AFRICA – Research focusing on traditional crops that are often ignored and known as “orphan crops” shows they contain minerals and vitamins that are essential for the body and are mostly consumed by rural African people.
Various agricultural research institutions in Africa are currently carrying out research on these crops mainly to improve yields and controlling and lowering disease tolerance.
This is because there is need to urgently match Africa’s booming population with adequate food systems because if people are well nourished they become healthy and productive which is good for development.
As the Food and Agricultural Organisation (FAO) puts it, “good nutrition begins with food and agriculture.”
The continent is the second most populous after Asia with about 2.1 billion people. One in three people suffers from some form of malnutrition according to the 2016 Global Nutrition Report.
Societal costs of malnutrition have resulted in 11 percent of gross domestic product (GDP) being lost every year in Africa.
Whereas the levels of stunting are generally on a decline over the past decade statistics are still unacceptably high with over 58 million of Africa’s children stunted.
Beyond the social cost, FAO notes that the cost to the global economy caused by malnutrition, as a result of lost productivity and direct health care costs, could account for as much as 5 percent of GDP, equivalent to $3.5 trillion per year or $500 per person.
At the Graça Machel Trust we believe that good nutrition must start at an early stage, for example, the first 1,000 days from conception to birth are very critical.
We work with key regional partners to increase capacity and build up the institutional establishment of national civil society nutrition networks.
Strengthening these national civil society nutrition networks helps to keep nutrition advocacy in Africa on the global agenda.
Focusing on orphan crops
Now new research is looking at innovative ways to boost agricultural production to feed the continent’s booming population by focusing on the orphan crops that have been used for many years by Africa’s poor to relieve famine.
Agricultural research is mainly concerned at increasing yields, adding of essential nutrients otherwise known as crop biofortification, and control and lowering of diseases.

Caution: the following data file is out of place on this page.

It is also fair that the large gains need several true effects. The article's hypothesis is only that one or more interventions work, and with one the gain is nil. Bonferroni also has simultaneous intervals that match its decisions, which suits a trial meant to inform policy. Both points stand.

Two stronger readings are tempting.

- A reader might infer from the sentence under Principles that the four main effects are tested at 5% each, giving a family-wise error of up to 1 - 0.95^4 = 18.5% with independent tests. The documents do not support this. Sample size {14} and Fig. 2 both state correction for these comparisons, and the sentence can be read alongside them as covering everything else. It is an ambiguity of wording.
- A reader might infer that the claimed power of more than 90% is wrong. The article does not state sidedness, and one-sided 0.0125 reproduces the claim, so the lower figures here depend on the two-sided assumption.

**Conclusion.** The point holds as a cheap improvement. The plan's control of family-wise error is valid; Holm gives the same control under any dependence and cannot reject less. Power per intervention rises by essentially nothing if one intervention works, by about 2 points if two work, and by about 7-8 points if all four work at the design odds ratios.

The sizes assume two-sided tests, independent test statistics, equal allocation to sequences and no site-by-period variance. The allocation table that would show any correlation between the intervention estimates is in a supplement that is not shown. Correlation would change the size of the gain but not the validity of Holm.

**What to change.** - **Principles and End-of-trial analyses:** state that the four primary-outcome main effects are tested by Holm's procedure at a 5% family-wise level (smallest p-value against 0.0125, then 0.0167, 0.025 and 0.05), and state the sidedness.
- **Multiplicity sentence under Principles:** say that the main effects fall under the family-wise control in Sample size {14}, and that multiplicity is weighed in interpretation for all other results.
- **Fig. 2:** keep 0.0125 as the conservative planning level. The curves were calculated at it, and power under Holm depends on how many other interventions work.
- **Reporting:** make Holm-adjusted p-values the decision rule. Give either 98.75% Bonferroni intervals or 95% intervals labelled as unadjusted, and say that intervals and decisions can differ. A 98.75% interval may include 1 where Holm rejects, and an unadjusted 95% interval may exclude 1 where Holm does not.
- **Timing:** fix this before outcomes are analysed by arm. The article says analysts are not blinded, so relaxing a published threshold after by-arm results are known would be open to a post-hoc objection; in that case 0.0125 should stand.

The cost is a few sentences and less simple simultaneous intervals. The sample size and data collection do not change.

Research has particularly been targeted at traditional vegetables because there are highly nutritious.
The Water Research Commission has identified three inter-related challenges in sub-Saharan Africa, which is water scarcity, population growth, and food and nutritional insecurity of essential micronutrients – one of it is vitamin A.
This also means agricultural production needs to increase against a backdrop of issues such as climate change (extreme weather, flooding, and droughts), soil fertility depletion, and land degradation.
The majority of Africa’s population live in areas with poor soil fertility, and in addition, there are problems of access to capital and agricultural inputs and farming methods used by most Africans, which affects yields.
Traditional vegetables are capable of providing more than 50 percent of the recommended daily requirements of vitamins such as iron, zinc and beta-carotene and they are also drought tolerant.
Some of these vegetables are Chinese cabbage, pumpkin and watermelon leaves, cowpea leaves and spider flower, which are widely eaten by mostly rural Africans in combination with thick maize meal porridge.
These species often grow in the wild or as weeds and collected for consumption as vegetables by African people. There are equally nutritious with iron, zinc and vitamins A and C and are also drought resistant.
The Water Research commission says: “The use of wild food forms part of the safety net that rural people use to cope with poverty, disaster and livelihood stress.”
And for many years researchers and policymakers have ignored these types of leafy vegetables, but during the past two decades, this has changed, particularly in countries like Zambia, Malawi and South Africa.
The Agricultural Research Council of South Africa, for example, is making an effort to promote the cultivation and utilisation of these vegetables by farmers, especially women and other vulnerable groups to mitigate malnutrition, effects of climate change and create wealth for all participants along the entire value chain.
Sweet potato research
Researchers are also focusing on the sweet potato crop because it is the seventh most produced food crop in the world after maize, rice, wheat, potato, cassava and barley. That’s according to FAO.
And as a tuber crop, it is the third most important after potato and cassava. It is a staple food in Uganda, Rwanda and Burundi.
It is also a common crop among poor farmers because it grows in marginal conditions with limited agricultural inputs and low labour requirements.
And again, research is underway to improve sweet potato yield and make it more disease tolerant.
Sweet potato roots produce more edible energy per hectare per day than wheat, rice or cassava and contain considerable amounts of carbohydrates, protein, fibre, pro-vitamin A, Vitamin C, riboflavin, thiamine and niacin.
It has been proven in many countries that orange-fleshed sweet potato variety, for instance, can be used to combat and alleviate vitamin A deficiency.
This explains why crop bio-fortification of sweet potatoes is in progress in most sub-Saharan Africa including Kenya, Uganda, Tanzania, Rwanda, Ethiopia, Zambia, Mozambique, Ghana, Madagascar and South Africa.
This article was compiled by Regional Coordinator Women in Media Network Millie Phiri with the assistance of the Graça Machel Trust scholarship PHD student Sonia Naidoo and alumni Nadia Ibraimo.